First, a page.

Day 10: Tenjinbashi-suji Shopping Street
On our 10th day, we decided to go to Tenjinbashi-suji Shotengai, a 2.6km shopping street which is the longest of its kind in Japan. This part of the trip was mostly for the aunties. Ander and I originally had USJ in mind for this day but had to give it up so we can accompany them.
Yes, we walked the whole stretch — and back! We snagged just a few souvenirs. The aunties on the other hand shopped a lot that day. They were looking forward to this, after all.
We passed by Dotonbori at night (at this point it has kinda been like a mini-tradition to pass by at night since Dotonbori is so close to our hotel). We took a longer walk home and stumbled upon a cafe-restaurant called Cafe Grove that has this yozakura — a term for the cherry blossoms at night — view from the second floor. Something like this, which is even more beautiful at night. You get the picture. We wanted to dine but they only take reservations during high spring time, and for a reason.
Day 10 expenses:
Train/subway fare: P414
Day 11: Osaka Castle Park, Osaka Castle, Umeda Sky Building
The next day, we gave the aunties the whole day to relax (we later found out they went shopping again anyway). Ander and I went to Osaka Castle. There is a park in the front simply called Osaka Castle Park where a lot of plum blossoms were in bloom. Loved how vibrant they looked even on a gloomy day.
I love the minimalism of plum blossoms! I’m looking forward to our Taiwan trip early next year. I know the plum blossoms, and even the cherry blossoms in Taiwan don’t look as full as the ones in Japan or Korea, but from what I’ve seen in pictures, they sure are beautiful in their own way.
We decided not to get close to Osaka Castle and just walked around the grounds taking photos and footages.
Love how this shot represents all 4 seasons.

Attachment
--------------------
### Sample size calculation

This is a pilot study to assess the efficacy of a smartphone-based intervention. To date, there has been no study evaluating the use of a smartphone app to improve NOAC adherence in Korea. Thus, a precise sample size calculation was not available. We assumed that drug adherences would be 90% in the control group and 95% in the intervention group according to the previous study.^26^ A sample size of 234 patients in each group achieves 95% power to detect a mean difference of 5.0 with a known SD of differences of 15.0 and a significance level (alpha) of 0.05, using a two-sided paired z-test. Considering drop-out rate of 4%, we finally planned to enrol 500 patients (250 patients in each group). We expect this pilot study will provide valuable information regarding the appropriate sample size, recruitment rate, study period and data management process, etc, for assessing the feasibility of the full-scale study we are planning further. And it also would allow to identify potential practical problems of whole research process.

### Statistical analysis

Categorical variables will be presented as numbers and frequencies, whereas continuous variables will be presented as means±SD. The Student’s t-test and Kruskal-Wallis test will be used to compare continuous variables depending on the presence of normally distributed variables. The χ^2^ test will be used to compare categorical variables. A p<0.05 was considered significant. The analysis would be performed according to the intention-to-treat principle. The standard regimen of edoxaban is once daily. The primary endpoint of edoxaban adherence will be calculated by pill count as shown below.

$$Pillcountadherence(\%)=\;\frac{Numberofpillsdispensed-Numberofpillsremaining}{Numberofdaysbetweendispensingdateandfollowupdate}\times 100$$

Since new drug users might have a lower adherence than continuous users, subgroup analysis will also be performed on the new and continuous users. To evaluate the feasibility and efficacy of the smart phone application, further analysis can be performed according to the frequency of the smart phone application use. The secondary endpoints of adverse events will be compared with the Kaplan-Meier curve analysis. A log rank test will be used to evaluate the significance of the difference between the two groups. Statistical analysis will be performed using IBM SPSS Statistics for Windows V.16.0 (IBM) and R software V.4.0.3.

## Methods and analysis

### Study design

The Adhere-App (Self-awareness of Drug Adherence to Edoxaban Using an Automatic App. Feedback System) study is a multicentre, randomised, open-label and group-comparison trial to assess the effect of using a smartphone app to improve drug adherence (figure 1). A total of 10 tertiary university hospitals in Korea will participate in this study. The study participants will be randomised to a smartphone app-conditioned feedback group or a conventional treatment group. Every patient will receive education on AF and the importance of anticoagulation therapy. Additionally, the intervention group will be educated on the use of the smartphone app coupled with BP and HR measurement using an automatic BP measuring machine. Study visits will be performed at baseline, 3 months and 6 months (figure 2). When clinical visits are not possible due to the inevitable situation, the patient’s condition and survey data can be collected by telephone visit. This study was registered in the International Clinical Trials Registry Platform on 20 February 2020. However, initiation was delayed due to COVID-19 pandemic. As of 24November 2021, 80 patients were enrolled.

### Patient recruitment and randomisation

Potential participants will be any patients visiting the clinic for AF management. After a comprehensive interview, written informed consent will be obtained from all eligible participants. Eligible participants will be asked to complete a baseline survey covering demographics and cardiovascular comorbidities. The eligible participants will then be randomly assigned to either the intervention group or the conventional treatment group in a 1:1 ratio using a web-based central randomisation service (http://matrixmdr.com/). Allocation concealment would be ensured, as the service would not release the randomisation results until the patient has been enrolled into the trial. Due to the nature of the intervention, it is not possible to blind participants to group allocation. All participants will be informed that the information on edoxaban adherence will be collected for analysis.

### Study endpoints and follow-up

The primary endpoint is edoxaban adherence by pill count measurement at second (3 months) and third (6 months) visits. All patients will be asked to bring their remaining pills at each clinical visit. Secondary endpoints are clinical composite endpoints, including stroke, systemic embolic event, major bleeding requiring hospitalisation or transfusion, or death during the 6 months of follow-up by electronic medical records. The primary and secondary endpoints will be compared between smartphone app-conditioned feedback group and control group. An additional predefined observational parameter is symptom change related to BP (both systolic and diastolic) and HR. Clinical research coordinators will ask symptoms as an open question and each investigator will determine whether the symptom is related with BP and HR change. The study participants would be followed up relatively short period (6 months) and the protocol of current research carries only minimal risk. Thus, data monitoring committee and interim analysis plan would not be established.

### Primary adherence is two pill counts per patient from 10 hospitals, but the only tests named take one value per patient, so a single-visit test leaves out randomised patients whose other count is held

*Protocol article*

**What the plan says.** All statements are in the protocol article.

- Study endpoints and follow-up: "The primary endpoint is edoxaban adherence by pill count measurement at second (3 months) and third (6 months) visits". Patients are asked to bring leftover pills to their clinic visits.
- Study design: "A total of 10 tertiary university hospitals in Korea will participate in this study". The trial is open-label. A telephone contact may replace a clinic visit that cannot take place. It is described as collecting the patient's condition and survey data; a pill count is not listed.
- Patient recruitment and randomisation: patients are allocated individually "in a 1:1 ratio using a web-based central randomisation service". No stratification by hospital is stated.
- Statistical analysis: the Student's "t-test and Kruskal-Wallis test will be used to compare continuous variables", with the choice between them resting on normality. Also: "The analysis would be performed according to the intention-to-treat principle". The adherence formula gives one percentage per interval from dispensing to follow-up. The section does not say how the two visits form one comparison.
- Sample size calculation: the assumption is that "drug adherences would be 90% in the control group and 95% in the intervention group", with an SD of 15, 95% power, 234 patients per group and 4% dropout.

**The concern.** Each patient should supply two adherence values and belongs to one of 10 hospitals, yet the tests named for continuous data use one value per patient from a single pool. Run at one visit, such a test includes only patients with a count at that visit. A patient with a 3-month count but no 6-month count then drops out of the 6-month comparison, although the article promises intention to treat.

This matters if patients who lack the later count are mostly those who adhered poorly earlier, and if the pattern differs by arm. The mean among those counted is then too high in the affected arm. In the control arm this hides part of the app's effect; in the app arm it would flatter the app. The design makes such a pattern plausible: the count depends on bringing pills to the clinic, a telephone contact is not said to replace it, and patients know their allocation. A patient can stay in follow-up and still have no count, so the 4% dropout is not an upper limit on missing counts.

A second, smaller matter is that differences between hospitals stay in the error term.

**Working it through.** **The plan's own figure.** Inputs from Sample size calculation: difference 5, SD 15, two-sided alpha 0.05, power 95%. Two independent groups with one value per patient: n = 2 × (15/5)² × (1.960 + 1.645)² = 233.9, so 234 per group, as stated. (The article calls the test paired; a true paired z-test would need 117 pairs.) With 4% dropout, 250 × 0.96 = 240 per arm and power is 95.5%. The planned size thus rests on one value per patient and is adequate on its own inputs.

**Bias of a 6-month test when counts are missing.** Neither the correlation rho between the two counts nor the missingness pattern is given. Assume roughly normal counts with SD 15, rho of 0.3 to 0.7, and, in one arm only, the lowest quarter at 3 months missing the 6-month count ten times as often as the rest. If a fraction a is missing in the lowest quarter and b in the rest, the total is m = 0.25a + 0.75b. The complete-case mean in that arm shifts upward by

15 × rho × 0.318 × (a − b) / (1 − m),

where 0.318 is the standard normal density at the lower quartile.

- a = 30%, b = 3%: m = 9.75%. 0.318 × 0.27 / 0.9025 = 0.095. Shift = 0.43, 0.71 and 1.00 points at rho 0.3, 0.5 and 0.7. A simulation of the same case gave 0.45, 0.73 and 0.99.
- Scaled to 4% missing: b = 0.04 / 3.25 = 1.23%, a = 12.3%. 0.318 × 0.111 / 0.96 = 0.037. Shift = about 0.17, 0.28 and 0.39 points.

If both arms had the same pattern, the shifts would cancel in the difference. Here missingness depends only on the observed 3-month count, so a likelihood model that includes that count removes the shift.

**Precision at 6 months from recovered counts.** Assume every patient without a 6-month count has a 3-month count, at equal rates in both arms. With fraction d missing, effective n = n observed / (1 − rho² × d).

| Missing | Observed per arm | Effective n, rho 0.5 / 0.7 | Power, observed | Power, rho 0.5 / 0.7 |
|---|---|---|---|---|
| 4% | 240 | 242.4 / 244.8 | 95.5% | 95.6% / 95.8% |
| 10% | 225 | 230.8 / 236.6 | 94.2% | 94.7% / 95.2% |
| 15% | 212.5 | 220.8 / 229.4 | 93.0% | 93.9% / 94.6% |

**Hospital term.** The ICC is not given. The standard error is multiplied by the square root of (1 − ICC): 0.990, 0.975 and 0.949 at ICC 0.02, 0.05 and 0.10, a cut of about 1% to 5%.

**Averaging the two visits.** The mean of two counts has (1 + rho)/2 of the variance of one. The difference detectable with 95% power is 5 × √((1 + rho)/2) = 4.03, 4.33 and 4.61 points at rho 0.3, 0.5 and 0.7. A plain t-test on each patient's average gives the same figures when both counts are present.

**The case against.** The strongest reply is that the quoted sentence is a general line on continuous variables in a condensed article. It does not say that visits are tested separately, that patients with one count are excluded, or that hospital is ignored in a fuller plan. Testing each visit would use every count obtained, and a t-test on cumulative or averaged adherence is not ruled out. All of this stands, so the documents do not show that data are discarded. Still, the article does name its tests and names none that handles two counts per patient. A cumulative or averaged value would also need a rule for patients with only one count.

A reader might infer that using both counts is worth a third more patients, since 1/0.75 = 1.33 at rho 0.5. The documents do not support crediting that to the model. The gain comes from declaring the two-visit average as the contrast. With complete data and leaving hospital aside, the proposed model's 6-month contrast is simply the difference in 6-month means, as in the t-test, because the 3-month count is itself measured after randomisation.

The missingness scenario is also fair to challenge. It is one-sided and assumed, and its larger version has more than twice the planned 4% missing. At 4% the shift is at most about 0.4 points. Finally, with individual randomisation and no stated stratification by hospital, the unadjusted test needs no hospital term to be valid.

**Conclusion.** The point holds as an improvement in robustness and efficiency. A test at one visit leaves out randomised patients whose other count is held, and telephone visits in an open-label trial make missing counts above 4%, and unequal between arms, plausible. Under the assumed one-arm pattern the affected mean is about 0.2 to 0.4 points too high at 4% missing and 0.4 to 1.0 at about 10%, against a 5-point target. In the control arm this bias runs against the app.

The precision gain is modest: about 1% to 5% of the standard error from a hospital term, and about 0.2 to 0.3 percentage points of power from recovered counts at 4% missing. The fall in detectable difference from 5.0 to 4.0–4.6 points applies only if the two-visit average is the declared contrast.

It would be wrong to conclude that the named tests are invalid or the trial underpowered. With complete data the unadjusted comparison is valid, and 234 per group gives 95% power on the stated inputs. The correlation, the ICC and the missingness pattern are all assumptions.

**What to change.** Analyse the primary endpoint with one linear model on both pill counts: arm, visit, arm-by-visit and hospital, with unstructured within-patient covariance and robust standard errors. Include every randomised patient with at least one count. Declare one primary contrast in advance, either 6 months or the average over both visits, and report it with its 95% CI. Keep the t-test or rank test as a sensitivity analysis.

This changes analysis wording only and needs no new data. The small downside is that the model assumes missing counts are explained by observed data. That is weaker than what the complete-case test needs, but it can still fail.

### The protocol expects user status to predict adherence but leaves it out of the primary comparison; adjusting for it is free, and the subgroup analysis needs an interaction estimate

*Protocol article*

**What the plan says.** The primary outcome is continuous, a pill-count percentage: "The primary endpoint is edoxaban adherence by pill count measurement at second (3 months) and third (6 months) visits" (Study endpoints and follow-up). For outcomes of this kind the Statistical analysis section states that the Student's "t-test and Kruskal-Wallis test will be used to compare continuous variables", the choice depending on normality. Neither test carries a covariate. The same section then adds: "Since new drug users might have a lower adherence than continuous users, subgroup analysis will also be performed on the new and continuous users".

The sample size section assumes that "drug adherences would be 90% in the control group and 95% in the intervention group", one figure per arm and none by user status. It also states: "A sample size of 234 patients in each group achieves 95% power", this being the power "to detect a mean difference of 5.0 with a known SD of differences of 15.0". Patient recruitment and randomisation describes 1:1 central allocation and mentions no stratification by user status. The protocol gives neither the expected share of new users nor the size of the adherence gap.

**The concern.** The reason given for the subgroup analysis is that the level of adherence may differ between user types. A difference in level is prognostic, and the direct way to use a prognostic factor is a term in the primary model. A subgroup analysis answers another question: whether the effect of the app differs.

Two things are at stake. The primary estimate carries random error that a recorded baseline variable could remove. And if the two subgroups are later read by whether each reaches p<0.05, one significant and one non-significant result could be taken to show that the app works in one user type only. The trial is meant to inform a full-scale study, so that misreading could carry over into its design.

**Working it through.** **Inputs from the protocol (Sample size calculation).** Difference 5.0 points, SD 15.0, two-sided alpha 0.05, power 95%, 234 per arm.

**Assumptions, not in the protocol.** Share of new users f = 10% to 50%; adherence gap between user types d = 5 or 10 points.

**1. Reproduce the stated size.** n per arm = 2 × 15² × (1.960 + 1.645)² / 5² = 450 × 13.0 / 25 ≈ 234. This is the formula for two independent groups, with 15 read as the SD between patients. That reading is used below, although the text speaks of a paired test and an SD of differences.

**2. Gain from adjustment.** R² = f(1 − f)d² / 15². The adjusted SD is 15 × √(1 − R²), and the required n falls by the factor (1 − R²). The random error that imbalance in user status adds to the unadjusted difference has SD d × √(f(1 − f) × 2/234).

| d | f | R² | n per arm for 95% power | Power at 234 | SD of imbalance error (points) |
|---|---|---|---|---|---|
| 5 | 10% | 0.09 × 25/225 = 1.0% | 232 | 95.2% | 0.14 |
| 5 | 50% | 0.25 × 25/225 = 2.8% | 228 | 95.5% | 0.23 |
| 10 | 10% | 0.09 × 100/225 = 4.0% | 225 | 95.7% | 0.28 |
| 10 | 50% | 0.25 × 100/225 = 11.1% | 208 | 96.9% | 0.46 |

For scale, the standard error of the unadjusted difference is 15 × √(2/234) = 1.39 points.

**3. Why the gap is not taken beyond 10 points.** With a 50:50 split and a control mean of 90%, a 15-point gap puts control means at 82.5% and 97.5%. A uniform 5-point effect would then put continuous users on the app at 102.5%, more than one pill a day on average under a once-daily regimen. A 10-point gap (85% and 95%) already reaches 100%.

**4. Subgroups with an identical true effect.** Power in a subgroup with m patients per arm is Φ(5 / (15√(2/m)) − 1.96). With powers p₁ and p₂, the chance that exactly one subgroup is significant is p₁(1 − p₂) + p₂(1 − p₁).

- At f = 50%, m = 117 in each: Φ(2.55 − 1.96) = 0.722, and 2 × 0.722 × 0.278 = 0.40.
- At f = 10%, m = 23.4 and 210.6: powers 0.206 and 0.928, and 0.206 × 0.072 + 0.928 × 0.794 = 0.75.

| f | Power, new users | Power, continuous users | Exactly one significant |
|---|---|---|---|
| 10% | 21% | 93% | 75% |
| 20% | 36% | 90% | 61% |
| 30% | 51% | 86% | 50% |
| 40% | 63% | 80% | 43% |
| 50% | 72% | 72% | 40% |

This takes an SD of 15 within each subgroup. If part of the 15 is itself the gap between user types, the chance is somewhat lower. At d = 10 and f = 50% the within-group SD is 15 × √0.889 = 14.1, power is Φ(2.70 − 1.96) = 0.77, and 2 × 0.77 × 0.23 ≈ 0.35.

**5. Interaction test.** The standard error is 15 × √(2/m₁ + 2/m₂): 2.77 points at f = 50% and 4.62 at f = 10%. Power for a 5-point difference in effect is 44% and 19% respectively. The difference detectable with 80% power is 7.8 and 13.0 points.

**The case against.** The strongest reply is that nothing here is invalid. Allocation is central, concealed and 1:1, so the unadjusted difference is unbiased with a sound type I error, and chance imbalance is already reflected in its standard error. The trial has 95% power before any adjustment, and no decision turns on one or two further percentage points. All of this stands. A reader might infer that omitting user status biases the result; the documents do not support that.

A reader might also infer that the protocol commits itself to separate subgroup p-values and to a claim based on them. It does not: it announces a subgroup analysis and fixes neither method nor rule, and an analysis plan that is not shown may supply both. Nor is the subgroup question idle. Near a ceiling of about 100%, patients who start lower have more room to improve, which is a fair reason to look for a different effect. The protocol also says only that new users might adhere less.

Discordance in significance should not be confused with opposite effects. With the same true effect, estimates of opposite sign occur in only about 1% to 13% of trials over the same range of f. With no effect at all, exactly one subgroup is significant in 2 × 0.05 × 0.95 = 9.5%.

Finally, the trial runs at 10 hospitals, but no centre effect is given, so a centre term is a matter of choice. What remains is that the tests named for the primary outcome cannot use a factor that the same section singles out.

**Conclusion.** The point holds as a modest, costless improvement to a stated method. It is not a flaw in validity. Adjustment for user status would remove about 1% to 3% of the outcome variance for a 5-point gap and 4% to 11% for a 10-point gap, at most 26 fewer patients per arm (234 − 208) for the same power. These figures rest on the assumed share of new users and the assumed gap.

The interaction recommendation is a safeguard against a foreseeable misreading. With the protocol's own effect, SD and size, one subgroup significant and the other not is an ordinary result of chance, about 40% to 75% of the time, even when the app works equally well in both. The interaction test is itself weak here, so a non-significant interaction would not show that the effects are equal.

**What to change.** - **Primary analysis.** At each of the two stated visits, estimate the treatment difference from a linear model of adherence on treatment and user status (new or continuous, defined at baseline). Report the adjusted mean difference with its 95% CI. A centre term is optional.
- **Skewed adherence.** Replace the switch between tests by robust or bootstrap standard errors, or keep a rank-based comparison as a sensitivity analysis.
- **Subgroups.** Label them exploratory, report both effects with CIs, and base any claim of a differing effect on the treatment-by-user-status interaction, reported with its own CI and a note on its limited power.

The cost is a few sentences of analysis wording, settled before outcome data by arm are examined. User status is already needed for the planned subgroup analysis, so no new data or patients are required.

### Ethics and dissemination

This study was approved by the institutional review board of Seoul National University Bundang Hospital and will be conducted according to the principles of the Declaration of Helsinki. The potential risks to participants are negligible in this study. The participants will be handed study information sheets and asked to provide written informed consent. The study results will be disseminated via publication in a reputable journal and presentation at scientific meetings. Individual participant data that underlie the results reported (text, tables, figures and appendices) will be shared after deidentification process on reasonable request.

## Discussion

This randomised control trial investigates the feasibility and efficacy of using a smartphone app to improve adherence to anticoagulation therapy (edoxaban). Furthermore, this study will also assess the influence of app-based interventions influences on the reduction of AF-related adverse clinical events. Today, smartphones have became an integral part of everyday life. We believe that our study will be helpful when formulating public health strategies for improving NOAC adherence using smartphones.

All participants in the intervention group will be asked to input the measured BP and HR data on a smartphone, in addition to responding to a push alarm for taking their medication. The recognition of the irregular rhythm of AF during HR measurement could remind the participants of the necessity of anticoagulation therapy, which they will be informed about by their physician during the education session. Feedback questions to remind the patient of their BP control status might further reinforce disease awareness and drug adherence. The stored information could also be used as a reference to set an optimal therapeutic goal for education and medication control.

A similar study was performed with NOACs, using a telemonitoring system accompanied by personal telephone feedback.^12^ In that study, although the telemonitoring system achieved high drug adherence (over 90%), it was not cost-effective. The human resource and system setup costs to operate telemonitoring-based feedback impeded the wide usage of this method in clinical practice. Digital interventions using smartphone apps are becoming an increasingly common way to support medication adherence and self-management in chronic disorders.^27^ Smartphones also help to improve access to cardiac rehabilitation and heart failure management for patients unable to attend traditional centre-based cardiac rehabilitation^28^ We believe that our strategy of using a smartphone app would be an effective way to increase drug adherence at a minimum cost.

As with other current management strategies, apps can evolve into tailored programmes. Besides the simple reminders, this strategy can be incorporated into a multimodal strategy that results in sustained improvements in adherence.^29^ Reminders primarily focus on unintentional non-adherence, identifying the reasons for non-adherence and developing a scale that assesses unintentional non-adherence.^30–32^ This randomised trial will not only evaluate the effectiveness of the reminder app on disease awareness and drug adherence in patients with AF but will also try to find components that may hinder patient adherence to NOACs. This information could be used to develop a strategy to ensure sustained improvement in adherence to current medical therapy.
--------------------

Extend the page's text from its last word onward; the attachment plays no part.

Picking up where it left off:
Back in Osaka Castle Park on the way out, I took more photos of sakura. Lovely, lovely sakura.
We next headed to Umeda Sky Building where we got an unobstructed 360-degree view of Osaka at night from the Floating Garden Observatory. The building itself was amazing but I don’t know why I didn’t take any pictures of it (LOL).
My family and friends know I just love ’em city lights. It felt so surreal, like every time.
Day 11 expenses:
Train/subway fare: P621
Entrance fees: P900
Day 12: Kyoto: Keage Incline, Lake Biwa Canal, Philosopher’s Path, Konchi-in Temple, Nanzen-ji Temple, Spiral Brick Tunnel, Uji River
Ander and I spent Day 12 on a daytrip back to Kyoto. I was looking forward to the sakura in Kyoto as they weren’t quite at peak yet when we first came. I made the right decision splitting our Kyoto daytrips. The blooms looked just right!
Tourists flocked the Keage Incline. It was really hard to get a shot any less busier.
The rain didn’t stop us from enjoying the sakura in Philosopher’s Path.
Ander covered me while I changed camera lenses and took these lovely close-up shots of cherry blossoms. The raindrops made everything better. So worth it.
We passed by a few temples, the most famous one being Nanzen-ji Temple, on the way back to Keage.
We had lunch at the train station. It didn’t really matter since both of us are not picky eaters (Also, cheap Japanese train station food = Philippine restaurant-quality food.)
On the way back, I asked Ander to drop by this “spot” I was talking about earlier. I just caught a quick glimpse of it from the fast train a few days back when we first went to Kyoto and just marked it on my map. Little did I know that there was more in store for us there. Turns out there was also a river along the abudant sakura trees. We got lucky.
It was raining and I literally danced under the shower of pink sakura petals — perhaps my favorite part of sakura.
Day 12 expenses:
Train/subway fare: P1,665
Entrance Fees: P387